What Is a Cash Flow Projection?
Cash flow projections are the amount of money you expect to flow into and out of your business within a given timeframe. What makes cash flow projections different from cash flow forecasts is that cash flow projections assume some type of hypothetical scenario, like an increase in prices or hiring a new employee, to determine a best- case and worst-case scenario for what cash flow might look like in the future. Business owners use cash flow projections to better understand how business decisions will impact their future cash flow.
When it comes to managing your small business finances, cash flow is king. Eighty-two percent of business failures can be attributed to poor cash flow. In order to keep in control of your cash, you need accurate cash flow projections. This means using data you already know about your cash flow and extrapolating it forward in time.
There are several different types of cash flow projections, and a lot of great business reasons for keeping accurate cash flow projections. With an accurate cash flow projection, you can see the consequences business decisions you make today will have in the future.
In this guide, we’re going to tell you everything you need to know about cash flow projections. But to start, let’s learn a bit more about what cash flow is, and why it matters.
What Is Cash Flow?
Simply put, cash flow is the net amount of cash moving into and out of a business at any given time. Understanding your cash flow provides you with a better idea of your business’s liquidity, flexibility, and overall financial performance. Businesses can either be cash flow positive, or cash flow negative.
Being cash flow positive means you have more money going into your business at any given time than you have going out. The operative word here is “time.” If you’re not cash flow positive at a specific time, it could have dire consequences for your business.
For example, imagine that over the course of a month, your company has a sales volume of $50,000. At the beginning of the month, you estimate your costs in rent, payroll, and raw materials at about $46,000. That leaves you with $4,000 in profit, right? Well, let’s say about $5000 of that $50,000 in sales volume is still outstanding—meaning clients haven’t paid you yet. Therefore, at the end of the month, you actually only have$45,000 in cash inflow, and $46,000 in cash outflow—you’re $1,000 in the hole.
This might not be a big deal, but if it happens repeatedly over the course of several months, you might be unable to afford rent, or pay your staff. Then you’ve got big problems. Therefore, it’s extremely important to stay cash flow positive.
Cash Flow vs. Profit
When talking about cash flow and cash flow projections, it’s also important to mention profit. The main goal of operating a business is profit, but as the example above shows, being cash flow positive can sometimes be more important than turning a profit. In fact, you can be cash flow positive without being profitable, and vice versa.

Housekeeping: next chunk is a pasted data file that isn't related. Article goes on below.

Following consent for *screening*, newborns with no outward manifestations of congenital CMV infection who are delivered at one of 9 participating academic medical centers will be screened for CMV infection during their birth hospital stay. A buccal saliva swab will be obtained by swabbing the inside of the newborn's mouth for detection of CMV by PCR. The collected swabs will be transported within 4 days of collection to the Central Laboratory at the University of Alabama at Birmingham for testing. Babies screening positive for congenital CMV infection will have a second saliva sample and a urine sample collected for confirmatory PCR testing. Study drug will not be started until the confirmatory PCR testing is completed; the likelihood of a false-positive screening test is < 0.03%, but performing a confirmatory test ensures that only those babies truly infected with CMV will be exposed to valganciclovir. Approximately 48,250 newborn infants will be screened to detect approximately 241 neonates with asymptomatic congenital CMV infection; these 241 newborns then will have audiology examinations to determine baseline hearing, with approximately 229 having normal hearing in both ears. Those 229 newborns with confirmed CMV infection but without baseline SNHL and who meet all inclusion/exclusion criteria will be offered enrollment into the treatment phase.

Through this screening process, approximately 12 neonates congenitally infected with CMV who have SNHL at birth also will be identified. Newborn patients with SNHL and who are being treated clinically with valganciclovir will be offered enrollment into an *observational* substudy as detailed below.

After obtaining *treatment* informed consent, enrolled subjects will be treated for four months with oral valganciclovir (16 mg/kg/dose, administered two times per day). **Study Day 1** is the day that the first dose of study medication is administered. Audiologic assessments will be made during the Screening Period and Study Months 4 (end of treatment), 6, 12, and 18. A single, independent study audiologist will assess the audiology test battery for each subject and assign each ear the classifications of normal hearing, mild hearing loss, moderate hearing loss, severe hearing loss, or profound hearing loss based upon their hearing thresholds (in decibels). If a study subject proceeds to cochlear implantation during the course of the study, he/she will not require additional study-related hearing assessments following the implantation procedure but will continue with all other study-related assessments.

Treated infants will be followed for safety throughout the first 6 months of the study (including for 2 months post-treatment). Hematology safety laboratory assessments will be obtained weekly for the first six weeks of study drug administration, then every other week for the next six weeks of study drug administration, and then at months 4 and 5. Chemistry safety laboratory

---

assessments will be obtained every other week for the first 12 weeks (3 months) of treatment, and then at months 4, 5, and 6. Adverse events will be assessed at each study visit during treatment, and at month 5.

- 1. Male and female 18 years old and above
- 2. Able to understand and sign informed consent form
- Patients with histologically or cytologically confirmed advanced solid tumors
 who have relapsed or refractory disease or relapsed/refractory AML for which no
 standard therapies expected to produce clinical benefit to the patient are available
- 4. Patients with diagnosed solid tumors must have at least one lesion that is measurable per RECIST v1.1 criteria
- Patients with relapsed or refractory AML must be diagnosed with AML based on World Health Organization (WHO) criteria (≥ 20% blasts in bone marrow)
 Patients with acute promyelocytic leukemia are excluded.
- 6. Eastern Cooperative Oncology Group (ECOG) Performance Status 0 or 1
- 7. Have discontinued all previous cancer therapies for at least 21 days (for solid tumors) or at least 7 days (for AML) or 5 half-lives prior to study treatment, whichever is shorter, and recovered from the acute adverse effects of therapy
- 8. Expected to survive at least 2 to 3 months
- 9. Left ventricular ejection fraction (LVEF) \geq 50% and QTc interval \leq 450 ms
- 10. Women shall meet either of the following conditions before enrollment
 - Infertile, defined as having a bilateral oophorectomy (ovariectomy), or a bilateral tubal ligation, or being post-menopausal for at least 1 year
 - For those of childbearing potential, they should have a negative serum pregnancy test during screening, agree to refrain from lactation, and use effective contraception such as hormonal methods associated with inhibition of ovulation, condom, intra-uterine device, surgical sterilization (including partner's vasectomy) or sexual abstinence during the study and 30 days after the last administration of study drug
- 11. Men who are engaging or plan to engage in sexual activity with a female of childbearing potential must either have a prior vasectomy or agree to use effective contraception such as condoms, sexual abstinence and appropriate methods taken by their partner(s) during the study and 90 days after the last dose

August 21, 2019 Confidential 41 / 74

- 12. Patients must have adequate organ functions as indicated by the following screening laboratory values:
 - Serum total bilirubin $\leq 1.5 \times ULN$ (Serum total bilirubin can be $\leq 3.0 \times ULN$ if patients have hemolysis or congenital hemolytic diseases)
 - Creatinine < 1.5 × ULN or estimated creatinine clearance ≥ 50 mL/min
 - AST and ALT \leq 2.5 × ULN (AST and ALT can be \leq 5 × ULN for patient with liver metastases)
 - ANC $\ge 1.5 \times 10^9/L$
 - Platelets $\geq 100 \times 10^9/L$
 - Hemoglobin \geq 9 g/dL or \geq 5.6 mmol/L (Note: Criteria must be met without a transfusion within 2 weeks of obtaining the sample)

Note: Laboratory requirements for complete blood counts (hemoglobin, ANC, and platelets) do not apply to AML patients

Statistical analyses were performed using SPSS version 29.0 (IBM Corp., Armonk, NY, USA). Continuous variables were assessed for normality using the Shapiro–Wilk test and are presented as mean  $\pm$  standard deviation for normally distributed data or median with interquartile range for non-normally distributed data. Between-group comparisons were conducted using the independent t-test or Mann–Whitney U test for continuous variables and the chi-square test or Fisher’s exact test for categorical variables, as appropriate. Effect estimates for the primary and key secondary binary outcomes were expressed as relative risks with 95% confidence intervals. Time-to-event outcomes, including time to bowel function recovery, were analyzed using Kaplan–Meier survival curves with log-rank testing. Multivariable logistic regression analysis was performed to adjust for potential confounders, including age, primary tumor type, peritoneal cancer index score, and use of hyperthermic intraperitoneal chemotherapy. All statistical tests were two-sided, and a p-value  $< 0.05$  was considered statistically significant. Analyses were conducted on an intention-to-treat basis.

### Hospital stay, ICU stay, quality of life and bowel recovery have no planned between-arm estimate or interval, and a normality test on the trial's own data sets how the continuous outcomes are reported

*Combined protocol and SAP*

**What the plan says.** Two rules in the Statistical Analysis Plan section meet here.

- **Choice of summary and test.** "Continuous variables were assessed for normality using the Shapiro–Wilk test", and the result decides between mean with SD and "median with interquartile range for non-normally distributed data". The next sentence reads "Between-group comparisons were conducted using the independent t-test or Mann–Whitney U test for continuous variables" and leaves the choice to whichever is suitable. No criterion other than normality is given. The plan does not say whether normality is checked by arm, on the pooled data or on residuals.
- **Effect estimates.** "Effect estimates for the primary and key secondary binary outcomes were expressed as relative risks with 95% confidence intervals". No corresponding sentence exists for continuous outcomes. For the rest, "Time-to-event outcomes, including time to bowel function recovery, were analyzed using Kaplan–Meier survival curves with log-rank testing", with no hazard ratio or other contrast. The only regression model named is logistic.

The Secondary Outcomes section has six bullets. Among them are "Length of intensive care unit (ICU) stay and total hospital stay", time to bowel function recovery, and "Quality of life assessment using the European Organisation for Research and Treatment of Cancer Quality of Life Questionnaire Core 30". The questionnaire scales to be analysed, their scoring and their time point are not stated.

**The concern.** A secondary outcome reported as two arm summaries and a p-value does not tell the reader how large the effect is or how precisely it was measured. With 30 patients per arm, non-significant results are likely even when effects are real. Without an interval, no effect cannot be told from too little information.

Profit is a measurement of what you have left over after your expenses are paid. In the above example, the business truly does have $4,000 in profit at the end of the month, but because they also had $5,000 in accounts receivable, their cash flow was negative. If a business is waiting on a large invoice to be paid over the course of several months, their cash flow may run negative, even if that payment helps the business turn a profit.
Ideally, you want to be cash flow positive and profitable at the same time. But the reality is that many businesses turn a profit while facing scary bouts of negative cash flow at various times throughout the year.
What Is a Cash Flow Projection?
Now that we know what cash flow is (and what it isn’t), we’re equipped to talk about cash flow projections. A cash flow projection is an estimate of the money you expect to flow in and out of your business over a given period of time based on some sort of additional factor. With a cash flow projection, you can factor in a future hypothetical situation—such as an increase in prices—and work it into your assumption on future cash flow.
Running cash flow projections is a useful technique when evaluating new ideas, strategies, and financing opportunities because they give you a best-case and worst-case scenario from a cash flow perspective. You can estimate the effects of a business change (such as hiring a new employee), show lenders you can pay back a loan on time, and compare expenses for different income periods. Using cash flow projections is key if you hope to manage cash flow responsibly.
Cash Flow Projection vs. Cash Flow Forecast
At this point, you might be thinking that a cash flow projection sounds awfully similar to a cash flow forecast. You’re not wrong.
A cash flow forecast is an estimate of how much money will flow in and out of your business at any given time. It is used to evaluate your future financial position from a cash flow perspective. When you make a cash flow forecast, you’re judging what your future cash flow will be based on anticipated payments, receivables, as well as capital investment and debt financing. Put another way, cash flow forecasting is a way to ensure that the business will have enough cash on hand to continue operating and avoid funding issues.